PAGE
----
The results provide conclusive evidence that several hominid species coexisted in the landscape
The earliest unequivocal evidence of standing walking in the human lineage are footprints discovered in Laetoli, Tanzania in 1978 by paleontologist Mary Leakey and her team. The bipedal pathways date back to 3.7 million years ago. Another series of mysterious footprints was partially excavated at nearby Site A in 1976, but rejected as possibly having been made by a bear. A recent new search of the footprints at Site A in Laetoli and a detailed comparative analysis reveals that the footprints were made by a primitive human – a bipedal hominid, according to a new study published in Nature.
“Given the growing evidence for locomotor and species diversity in the hominid fossil record over the past 30 years, these unusual footprints deserved another look,” said lead author Ellison McNutt, teaching assistant professor at the Heritage College of Osteopathic Medicine at Ohio University. . She began her work as a graduate student in Ecology, Evolution, Environment and Society at Dartmouth College, where she focused on the biomechanics of walking in early humans and used comparative anatomy, including that bears, to understand how the heel bone contacts the ground (a position of the foot called “plantigradie”).
McNutt was fascinated by the bipedal (standing) footprints at Site A in Laetoli. Laetoli is famous for its impressive trail of hominid footprints at sites G and S, which are generally accepted as Australopithecus afarensis – the species of the famous partial skeleton “Lucy”. But because the footprints at Site A were so different, some researchers thought they were made by a young bear walking upright on its hind legs.
To determine the creator of the site A footprints, in June 2019, an international research team led by the co-author Charles Musiba, an associate professor of anthropology at the University of Colorado at Denver, traveled to Laetoli, where they re-searched and fully cleaned all five consecutive footprints. They identified evidence that the fossil prints were made by a hominid – including a large heel and big toe print. The prints were measured, photographed and scanned in 3D.
The researchers compared the traces from Laetoli site A to black bear tracks (American Ursus), chimpanzees (Pan troglodytes) and humans (Homo sapiens).
They teamed up with co-authors Ben and Phoebe Kilham, who direct the Kilham Bear Center, a rescue and rehabilitation center for black bears in Lyme, New Hampshire. They identified four semi-wild juvenile black bears in the center, with paws similar in size to the footprints at Site A. Each bear was lured with maple syrup or applesauce, to stand up and walk on its two hind legs through a mud-filled track to capture their footprints.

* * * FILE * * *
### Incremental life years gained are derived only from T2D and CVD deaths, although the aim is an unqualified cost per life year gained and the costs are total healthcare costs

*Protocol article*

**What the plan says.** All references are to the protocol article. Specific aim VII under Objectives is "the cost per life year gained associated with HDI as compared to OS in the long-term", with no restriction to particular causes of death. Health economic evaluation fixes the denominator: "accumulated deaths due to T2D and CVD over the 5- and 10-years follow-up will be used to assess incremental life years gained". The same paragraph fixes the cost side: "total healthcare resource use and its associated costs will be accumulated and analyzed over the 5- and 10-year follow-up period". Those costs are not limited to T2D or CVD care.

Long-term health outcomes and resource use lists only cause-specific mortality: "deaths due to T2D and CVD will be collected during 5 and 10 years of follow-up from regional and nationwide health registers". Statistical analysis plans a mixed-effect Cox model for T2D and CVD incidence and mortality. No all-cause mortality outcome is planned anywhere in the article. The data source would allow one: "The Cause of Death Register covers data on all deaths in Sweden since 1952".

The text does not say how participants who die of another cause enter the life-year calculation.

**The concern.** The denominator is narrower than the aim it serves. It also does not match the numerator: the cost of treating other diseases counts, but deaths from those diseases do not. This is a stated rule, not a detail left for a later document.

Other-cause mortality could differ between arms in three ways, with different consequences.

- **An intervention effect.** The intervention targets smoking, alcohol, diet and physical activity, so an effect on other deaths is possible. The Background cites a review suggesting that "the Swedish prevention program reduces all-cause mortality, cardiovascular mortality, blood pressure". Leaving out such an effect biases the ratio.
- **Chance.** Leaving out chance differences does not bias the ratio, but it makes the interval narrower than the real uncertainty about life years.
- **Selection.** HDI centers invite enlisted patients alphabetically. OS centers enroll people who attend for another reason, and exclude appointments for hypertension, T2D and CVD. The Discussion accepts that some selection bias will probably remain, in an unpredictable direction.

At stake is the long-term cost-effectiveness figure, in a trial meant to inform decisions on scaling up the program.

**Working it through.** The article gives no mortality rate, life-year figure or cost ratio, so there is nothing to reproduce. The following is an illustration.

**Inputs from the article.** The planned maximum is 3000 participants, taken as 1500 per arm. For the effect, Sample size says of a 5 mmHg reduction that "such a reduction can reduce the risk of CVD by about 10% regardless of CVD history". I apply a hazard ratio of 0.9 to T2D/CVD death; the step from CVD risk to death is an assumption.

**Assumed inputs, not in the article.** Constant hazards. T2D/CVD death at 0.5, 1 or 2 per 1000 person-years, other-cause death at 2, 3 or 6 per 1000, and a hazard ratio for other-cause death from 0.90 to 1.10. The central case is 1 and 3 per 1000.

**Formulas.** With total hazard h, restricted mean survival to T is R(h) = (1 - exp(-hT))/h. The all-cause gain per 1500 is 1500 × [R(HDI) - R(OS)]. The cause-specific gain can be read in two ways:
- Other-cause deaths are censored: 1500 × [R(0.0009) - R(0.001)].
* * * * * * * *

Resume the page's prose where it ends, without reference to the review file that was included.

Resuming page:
Over 50 hours of wild black bear video was also obtained. The bears walked two feet for less than 1% of the total viewing time, making it unlikely that a bear made the footprints in Laetoli, especially since no footprints were found from this individual walking on all fours.
“As the bears walk, they take very wide strides, swaying back and forth,” the lead author said. Jeremy DeSilva, associate professor of anthropology at Dartmouth. “They are unable to walk with a gait similar to that of the Site A footprints, as their hip musculature and the shape of their knees do not allow this kind of movement and balance.” Bears’ heels narrow and their toes and feet resemble fans, while the earliest human feet are square and have a prominent big toe, researchers say. Oddly, however, the site A footprints record a hominin crossing one leg over the other as it walks – a gait known as a “crossed step.”
“Although humans generally don’t cross step, this movement can occur when trying to restore balance,” McNutt said. “Site A footprints may have been the result of a hominid walking over an area that was an uneven surface.”
Based on footprints collected from semi-wild chimpanzees at the Ngamba Island Chimpanzee Sanctuary in Uganda and two captive juveniles at Stony Brook University, the team discovered that chimpanzees have heels relatively narrow compared to their forefoot, a feature common to bears. But Laetoli’s footprints, including those at Site A, have heels wide compared to their forefoot.
The prints from Site A also contained the prints of a large hallux (big toe) and a second smaller digit. The size difference between the two digits was similar to that of humans and chimpanzees, but not black bears. These details further demonstrate that the footprints were likely made by a hominid traveling on two legs. But by comparing the Laetoli footprints at site A and the inferred foot proportions, morphology and probable gait, the results reveal that the footprints at site A are distinct from those at Australopithecus afarensis on sites G and S.
“Thanks to this research, we now have conclusive evidence from the Site A footprints that there were different species of hominids walking bipedally across this landscape but in different ways on different feet,” said DeSilva, who said focuses on the origins and evolution of human walking. “We’ve had this evidence since the 1970s. It only took the rediscovery of these wonderful footprints and more detailed analysis to get us here.
McNutt joined Ohio University as an Assistant Professor of Medical Anatomy Teaching in July 2021. His research uses comparative functional morphology and biomechanics to study the evolution of primates and currently focuses on reconstruction and understanding the evolution of plantigrady in primates and bipedal locomotion in early hominids.